means for therapeutic or diagnostic percutaneous thermal management of the heart;
whereby a fluid injected into the first subcutaneous injection port inflates the first inflatable elastic bladder to support an epicardial surface of at least one chamber of the patient's heart.
2. The cardiac support apparatus of claim 1, further comprising:
a second inflatable elastic bladder positioned within the enclosure;
a second subcutaneous injection port having a fluid connection between the second subcutaneous injection port and the second inflatable elastic bladder.
3. The cardiac support apparatus of claim 2, wherein the first inflatable elastic bladder is configured to support a left ventricle of the patient's heart and the second inflatable elastic bladder is configured to support a right ventricle of the patient's heart.
4. The cardiac support apparatus of claim 3, further comprising:
a noninflatable LAD relief zone located on one side of the enclosure between the first inflatable elastic bladder and the second inflatable elastic bladder to relieve pressure on the patient's left anterior descending coronary artery; and
a noninflatable RPD relief zone located on an opposite side of the enclosure between the first inflatable elastic bladder and the second inflatable elastic bladder to relieve pressure on the patient's right posterior descending coronary artery.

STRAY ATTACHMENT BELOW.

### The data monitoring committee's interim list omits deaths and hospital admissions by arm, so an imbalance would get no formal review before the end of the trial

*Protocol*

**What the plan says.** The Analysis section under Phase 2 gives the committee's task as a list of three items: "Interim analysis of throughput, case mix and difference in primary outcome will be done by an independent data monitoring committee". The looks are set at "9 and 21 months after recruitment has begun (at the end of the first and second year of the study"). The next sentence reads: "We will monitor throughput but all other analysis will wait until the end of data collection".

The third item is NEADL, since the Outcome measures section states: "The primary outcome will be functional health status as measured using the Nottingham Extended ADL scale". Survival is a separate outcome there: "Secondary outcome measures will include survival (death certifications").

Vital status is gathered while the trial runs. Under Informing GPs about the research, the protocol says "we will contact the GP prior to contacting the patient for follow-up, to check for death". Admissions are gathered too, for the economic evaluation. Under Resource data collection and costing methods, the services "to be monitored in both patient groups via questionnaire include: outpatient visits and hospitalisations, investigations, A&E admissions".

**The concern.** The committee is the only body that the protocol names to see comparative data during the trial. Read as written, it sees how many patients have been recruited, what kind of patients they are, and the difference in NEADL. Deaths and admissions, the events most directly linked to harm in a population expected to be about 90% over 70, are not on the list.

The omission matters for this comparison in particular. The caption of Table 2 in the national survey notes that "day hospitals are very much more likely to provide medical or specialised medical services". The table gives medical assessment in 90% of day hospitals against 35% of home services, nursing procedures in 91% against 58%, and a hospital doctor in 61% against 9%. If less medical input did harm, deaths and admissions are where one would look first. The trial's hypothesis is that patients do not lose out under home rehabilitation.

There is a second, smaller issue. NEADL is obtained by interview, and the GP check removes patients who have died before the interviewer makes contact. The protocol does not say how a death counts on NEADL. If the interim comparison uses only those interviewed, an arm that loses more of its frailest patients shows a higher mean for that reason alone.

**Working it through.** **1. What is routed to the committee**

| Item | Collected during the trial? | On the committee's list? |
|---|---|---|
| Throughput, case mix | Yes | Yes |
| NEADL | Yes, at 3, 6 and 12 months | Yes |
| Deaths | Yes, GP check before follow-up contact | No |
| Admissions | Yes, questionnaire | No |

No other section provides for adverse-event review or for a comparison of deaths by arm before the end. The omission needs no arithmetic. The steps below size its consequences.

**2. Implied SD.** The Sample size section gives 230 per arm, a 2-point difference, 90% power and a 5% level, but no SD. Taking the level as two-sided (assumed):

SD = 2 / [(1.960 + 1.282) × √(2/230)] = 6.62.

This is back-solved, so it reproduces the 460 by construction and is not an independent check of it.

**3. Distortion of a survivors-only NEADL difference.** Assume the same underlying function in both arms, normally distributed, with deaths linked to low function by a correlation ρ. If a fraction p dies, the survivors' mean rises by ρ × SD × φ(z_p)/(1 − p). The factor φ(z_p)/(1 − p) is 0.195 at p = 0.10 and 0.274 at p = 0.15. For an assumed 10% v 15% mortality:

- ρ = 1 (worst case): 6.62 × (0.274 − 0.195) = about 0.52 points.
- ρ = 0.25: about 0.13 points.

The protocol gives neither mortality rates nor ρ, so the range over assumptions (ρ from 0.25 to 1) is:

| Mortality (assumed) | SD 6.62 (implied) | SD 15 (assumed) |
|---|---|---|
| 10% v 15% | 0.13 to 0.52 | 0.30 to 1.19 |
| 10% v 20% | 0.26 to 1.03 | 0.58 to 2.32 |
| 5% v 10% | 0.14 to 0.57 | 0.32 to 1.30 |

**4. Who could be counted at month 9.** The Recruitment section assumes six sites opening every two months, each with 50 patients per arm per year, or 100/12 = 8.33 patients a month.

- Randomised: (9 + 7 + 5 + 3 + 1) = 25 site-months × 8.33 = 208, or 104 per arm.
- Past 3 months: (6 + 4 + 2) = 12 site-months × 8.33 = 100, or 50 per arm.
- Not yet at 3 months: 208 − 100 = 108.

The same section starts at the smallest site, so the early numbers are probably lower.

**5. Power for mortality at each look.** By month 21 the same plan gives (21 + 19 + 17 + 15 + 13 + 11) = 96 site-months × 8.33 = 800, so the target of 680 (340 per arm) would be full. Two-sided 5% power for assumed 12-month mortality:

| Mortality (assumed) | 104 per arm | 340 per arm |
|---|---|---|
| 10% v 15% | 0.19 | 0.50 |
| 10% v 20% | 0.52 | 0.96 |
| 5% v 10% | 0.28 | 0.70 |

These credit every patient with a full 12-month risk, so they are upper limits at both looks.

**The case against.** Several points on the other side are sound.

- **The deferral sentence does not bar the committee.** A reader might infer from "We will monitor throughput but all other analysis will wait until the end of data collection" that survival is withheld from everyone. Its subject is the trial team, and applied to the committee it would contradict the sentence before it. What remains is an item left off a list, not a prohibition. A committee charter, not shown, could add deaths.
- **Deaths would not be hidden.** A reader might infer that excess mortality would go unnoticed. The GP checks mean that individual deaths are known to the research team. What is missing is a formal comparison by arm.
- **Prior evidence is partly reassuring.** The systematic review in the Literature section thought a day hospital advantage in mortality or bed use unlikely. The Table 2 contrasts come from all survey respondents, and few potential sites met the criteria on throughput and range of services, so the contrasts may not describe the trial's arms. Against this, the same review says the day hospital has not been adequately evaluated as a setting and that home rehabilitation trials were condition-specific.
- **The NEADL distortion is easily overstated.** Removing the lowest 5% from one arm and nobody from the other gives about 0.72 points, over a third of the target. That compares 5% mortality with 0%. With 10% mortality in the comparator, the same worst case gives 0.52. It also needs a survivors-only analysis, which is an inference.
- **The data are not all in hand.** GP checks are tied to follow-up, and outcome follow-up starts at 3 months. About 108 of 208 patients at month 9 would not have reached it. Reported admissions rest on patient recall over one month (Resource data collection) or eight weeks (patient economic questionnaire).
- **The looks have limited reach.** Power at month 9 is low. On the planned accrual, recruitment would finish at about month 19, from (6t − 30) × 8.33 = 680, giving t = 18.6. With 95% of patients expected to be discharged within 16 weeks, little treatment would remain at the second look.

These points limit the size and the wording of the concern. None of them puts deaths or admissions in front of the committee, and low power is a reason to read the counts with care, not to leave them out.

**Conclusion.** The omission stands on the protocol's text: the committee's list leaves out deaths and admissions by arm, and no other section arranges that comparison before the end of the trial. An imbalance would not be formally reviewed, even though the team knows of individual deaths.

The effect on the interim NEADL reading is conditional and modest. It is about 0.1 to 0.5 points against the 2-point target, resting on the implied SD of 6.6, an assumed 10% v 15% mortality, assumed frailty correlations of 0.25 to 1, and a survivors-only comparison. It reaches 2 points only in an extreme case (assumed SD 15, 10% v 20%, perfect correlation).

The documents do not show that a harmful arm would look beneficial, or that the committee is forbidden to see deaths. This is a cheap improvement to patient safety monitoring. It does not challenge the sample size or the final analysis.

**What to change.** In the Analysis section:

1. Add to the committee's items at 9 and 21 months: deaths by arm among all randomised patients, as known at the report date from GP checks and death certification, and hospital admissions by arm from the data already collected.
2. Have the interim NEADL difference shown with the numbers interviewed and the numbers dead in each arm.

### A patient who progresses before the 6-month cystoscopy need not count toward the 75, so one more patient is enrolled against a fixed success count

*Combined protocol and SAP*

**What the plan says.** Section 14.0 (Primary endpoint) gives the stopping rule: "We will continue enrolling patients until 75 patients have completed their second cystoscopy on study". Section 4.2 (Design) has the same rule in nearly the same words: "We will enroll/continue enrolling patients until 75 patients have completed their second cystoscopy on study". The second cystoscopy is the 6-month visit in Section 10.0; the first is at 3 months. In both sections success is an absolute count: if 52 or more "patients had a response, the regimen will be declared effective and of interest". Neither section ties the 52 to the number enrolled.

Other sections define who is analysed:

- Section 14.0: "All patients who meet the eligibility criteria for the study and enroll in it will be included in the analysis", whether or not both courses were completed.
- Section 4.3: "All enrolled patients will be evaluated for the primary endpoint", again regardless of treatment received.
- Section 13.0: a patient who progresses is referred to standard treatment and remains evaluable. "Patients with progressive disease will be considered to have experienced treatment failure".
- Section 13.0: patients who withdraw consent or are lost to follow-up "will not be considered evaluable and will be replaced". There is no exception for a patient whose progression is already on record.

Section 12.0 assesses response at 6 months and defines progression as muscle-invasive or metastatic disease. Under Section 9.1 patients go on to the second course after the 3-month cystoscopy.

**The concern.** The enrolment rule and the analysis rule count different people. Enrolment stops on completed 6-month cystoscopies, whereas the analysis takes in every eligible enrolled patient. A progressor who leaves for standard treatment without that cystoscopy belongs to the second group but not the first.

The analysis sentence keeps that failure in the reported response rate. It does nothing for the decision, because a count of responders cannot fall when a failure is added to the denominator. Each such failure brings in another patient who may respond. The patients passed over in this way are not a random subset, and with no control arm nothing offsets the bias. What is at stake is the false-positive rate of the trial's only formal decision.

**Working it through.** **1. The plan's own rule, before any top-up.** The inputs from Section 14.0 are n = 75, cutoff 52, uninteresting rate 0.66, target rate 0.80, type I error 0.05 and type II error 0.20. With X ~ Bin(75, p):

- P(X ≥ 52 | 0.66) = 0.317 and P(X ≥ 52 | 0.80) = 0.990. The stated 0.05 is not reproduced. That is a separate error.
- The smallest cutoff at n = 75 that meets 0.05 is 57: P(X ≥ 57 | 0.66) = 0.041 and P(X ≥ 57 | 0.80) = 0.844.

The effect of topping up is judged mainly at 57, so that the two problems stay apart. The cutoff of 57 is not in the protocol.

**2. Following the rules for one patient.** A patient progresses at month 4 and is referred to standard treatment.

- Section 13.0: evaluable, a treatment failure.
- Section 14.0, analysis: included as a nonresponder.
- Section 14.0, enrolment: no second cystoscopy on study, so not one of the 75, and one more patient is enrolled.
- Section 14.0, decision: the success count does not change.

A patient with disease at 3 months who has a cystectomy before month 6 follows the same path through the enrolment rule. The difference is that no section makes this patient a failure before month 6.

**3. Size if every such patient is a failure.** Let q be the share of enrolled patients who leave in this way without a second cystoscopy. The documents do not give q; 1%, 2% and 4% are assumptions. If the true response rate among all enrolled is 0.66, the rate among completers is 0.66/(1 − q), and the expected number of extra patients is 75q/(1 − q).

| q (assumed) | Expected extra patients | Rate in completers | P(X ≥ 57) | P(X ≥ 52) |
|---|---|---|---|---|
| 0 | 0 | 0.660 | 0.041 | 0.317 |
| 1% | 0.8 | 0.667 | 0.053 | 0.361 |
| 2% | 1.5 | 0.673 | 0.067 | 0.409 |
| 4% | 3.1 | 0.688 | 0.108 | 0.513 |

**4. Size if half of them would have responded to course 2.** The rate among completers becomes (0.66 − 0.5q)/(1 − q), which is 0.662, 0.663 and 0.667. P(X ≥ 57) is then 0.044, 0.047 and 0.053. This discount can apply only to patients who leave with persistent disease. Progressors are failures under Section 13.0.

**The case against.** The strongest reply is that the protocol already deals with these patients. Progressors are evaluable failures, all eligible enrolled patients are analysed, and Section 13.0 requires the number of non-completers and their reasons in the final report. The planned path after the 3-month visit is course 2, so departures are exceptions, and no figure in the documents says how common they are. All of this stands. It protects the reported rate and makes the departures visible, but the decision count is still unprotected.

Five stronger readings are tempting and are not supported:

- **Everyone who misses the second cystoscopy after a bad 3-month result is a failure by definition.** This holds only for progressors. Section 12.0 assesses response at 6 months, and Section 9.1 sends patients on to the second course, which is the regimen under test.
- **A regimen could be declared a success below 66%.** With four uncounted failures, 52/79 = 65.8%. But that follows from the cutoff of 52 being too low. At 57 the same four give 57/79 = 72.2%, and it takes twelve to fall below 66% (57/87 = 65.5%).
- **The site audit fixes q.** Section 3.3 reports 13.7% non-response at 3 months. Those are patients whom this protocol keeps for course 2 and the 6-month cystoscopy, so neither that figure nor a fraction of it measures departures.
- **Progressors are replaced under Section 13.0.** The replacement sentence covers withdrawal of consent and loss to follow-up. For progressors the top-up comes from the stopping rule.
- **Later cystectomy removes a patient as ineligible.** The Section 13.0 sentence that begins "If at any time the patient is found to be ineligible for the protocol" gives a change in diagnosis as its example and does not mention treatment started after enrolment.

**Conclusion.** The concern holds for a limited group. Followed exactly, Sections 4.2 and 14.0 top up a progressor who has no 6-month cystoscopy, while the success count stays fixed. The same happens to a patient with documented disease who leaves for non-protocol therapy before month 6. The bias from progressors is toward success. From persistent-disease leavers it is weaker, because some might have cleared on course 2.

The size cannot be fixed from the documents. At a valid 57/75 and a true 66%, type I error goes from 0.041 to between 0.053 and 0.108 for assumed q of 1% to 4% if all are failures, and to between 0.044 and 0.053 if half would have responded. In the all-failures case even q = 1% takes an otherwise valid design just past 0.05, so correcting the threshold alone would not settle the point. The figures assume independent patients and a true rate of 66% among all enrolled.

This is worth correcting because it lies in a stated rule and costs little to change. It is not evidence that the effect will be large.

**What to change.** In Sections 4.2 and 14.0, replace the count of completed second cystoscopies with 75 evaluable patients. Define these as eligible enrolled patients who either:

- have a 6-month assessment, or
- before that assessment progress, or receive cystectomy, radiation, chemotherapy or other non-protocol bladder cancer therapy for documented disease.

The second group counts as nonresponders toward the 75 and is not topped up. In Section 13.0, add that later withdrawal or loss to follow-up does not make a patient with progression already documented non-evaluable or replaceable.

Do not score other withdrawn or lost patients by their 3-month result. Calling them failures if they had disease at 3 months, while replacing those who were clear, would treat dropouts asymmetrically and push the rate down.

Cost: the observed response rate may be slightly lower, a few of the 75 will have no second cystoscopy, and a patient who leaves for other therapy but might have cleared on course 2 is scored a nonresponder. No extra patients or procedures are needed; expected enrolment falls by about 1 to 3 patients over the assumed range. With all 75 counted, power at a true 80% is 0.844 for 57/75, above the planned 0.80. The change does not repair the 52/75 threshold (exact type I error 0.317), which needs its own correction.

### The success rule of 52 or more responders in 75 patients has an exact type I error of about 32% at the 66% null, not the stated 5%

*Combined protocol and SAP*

5. The cardiac support apparatus of claim 2, further comprising between one and twenty or more bladders and ports to allow for desired positioning and selective support on the heart.
6. The cardiac support apparatus of claim 1, further comprising:
one or more relief zones in the contact surface of the apparatus to allow less pressure to be placed on desired areas of the heart.
7. The cardiac support apparatus of claim 1, further comprising percutaneous adjustment of said cardiac support apparatus.
8. The cardiac support apparatus of claim 1, wherein said thermal management means includes a thermal agent and wherein said thermal agent is a gas.
9. The cardiac support apparatus of claim 1, wherein said thermal management means includes a thermal mass and wherein said thermal mass is a fluid.
10. The cardiac support apparatus of claim 1, further comprising support means for supporting the heart while protecting the biventricular canal and other coronary vasculature from impingement.